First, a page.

- “Not previously enrolled in public school”: IDOE’s proxy for “not diverted” students.
That distinction sound reasonable, but it’s not: Many of the students “not previously enrolled in public school” are actually “diverted” students who save the state money. Here’s why:
The most obvious flaw in the IDOE breakdown is that all voucher students entering kindergarten or first grade are counted as a net cost to the state. Because they were never enrolled in a public school, their calculation treats all of those kids as “not diverted” from public school. But history shows why that label is inaccurate.
Before there was ever a voucher program in Indiana, about 93 percent of all K-12 students were enrolled in public schools—just 7 percent were accessing private or homeschool environments. Furthermore, because Indiana’s school choice programs target low- to middle-income families, common sense dictates those families most likely would have to use public schools because they can’t afford private school tuition without school choice’s financial assistance.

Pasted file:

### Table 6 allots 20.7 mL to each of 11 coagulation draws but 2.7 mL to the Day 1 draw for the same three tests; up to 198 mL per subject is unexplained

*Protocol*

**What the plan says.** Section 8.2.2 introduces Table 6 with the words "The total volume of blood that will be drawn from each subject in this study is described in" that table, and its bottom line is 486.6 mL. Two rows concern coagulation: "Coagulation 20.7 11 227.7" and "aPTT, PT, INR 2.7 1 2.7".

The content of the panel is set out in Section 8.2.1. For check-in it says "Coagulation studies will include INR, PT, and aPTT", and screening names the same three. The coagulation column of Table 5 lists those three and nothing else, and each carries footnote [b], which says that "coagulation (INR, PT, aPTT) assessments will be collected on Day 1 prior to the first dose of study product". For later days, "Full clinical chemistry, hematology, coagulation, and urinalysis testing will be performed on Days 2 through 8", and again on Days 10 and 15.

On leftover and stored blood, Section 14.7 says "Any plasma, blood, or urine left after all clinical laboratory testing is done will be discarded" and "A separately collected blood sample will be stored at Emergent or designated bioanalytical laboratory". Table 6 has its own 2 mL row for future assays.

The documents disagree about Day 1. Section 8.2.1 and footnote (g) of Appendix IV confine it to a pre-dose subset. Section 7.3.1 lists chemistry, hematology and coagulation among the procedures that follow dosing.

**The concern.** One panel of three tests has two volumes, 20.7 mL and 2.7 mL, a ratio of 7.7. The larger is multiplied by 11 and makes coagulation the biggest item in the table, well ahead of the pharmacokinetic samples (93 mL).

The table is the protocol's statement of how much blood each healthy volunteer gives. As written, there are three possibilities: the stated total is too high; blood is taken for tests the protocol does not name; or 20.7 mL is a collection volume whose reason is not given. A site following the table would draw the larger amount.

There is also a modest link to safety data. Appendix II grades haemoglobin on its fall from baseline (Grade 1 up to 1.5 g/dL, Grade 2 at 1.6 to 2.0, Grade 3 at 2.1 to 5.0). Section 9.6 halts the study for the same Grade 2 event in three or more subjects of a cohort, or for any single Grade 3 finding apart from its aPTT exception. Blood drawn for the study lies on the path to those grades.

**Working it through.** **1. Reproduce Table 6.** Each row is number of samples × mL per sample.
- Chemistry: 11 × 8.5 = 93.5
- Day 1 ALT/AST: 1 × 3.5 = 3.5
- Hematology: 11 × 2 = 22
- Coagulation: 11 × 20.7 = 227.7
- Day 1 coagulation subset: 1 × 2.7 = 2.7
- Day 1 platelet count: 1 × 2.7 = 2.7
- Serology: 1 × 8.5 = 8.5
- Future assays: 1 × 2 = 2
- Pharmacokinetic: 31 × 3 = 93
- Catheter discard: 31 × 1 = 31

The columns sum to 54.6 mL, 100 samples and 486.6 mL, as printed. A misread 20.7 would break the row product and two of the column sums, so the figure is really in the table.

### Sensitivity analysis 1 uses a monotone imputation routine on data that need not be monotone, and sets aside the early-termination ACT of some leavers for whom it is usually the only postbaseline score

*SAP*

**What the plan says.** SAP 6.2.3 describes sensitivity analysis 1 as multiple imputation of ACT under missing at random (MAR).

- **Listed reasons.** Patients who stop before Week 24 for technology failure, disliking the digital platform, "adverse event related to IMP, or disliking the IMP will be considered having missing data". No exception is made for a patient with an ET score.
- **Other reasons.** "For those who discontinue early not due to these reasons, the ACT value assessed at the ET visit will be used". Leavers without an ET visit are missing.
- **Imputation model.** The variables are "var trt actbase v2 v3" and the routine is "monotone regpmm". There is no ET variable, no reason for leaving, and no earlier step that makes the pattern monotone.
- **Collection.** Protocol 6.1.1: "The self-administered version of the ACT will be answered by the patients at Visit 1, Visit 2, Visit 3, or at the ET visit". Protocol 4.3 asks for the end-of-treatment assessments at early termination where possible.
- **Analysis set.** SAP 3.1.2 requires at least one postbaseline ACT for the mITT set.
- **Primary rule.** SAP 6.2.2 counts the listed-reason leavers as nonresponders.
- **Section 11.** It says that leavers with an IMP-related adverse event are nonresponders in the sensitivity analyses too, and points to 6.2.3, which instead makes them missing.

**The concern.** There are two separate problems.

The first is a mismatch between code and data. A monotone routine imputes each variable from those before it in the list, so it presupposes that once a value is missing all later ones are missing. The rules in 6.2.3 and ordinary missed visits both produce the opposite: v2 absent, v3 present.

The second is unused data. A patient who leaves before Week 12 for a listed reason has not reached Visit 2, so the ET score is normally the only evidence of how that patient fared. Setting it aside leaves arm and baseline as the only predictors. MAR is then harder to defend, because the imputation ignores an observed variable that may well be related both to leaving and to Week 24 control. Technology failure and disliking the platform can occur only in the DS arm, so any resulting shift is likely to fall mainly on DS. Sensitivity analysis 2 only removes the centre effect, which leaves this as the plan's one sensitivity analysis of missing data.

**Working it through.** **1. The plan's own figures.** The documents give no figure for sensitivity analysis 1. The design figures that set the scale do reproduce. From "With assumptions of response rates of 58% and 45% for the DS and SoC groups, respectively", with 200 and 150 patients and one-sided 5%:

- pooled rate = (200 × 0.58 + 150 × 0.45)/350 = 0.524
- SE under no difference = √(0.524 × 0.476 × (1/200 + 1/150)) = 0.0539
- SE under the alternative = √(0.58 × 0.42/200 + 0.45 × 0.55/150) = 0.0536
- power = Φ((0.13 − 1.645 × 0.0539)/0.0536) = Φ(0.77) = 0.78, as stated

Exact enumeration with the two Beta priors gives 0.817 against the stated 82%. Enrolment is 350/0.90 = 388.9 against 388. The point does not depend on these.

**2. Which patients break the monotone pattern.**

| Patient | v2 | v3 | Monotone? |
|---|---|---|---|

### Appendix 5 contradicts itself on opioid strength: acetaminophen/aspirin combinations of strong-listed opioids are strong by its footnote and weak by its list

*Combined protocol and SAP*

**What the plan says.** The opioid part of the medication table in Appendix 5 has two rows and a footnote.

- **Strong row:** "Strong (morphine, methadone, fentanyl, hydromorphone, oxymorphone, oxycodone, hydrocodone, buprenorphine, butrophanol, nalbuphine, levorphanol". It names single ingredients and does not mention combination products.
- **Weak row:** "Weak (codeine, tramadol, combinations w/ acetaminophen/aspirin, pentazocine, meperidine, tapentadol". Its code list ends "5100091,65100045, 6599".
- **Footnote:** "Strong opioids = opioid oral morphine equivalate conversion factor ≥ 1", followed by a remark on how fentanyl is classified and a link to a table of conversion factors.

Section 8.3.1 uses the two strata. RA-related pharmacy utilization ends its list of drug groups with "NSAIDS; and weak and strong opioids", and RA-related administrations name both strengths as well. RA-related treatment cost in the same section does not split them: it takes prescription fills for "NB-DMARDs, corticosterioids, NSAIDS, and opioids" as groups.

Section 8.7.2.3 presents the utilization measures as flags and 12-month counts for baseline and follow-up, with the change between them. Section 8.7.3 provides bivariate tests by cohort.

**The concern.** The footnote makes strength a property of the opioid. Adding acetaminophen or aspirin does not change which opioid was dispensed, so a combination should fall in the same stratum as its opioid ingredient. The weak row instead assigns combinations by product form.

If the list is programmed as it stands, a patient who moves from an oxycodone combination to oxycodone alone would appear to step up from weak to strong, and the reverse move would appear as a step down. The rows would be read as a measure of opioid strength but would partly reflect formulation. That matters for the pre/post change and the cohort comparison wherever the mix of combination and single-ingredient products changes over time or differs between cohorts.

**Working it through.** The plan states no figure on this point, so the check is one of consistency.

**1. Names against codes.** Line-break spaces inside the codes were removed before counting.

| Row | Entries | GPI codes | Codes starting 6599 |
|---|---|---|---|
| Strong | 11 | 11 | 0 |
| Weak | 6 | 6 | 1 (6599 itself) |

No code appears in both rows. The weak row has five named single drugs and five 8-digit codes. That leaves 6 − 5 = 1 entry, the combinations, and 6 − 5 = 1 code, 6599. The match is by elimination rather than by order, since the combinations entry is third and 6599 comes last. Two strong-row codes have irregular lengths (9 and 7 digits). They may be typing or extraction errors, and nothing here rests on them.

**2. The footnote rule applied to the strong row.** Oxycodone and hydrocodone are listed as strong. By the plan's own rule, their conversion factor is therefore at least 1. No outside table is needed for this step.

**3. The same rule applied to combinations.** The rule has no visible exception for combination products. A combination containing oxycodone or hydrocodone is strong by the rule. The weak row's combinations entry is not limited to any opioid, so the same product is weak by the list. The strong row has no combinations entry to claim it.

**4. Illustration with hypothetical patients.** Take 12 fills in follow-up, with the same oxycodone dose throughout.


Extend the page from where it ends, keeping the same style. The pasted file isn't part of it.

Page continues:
With 19,811 students participating in the voucher program during the 2013-14 school year, to generate a $16 million net loss as the IDOE did, its calculation must assume that about 46 percent of the voucher students would still be able to cover their private school tuition without financial aid—46 percent! Here’s how IDOE must have reached that number:
- IDOE reports that the total cost of vouchers for the 19,811 students was about $80 million.
- To get a $16 million net loss, IDOE must have estimated that only $64 million was saved from students diverted from public schools ($64 million savings in aid to public schools – $80 million voucher costs = -$16 million net loss).
- Because the average per-pupil amount the state awards public schools is about $6,000, a $64 million savings in state aid to public schools represents about 10,700 students “diverted” from public schools (or 54 percent of the voucher students).
- Thus, the other 46 percent (all from low- to middle-income families) are presumed to be able to pay for their tuition without assistance.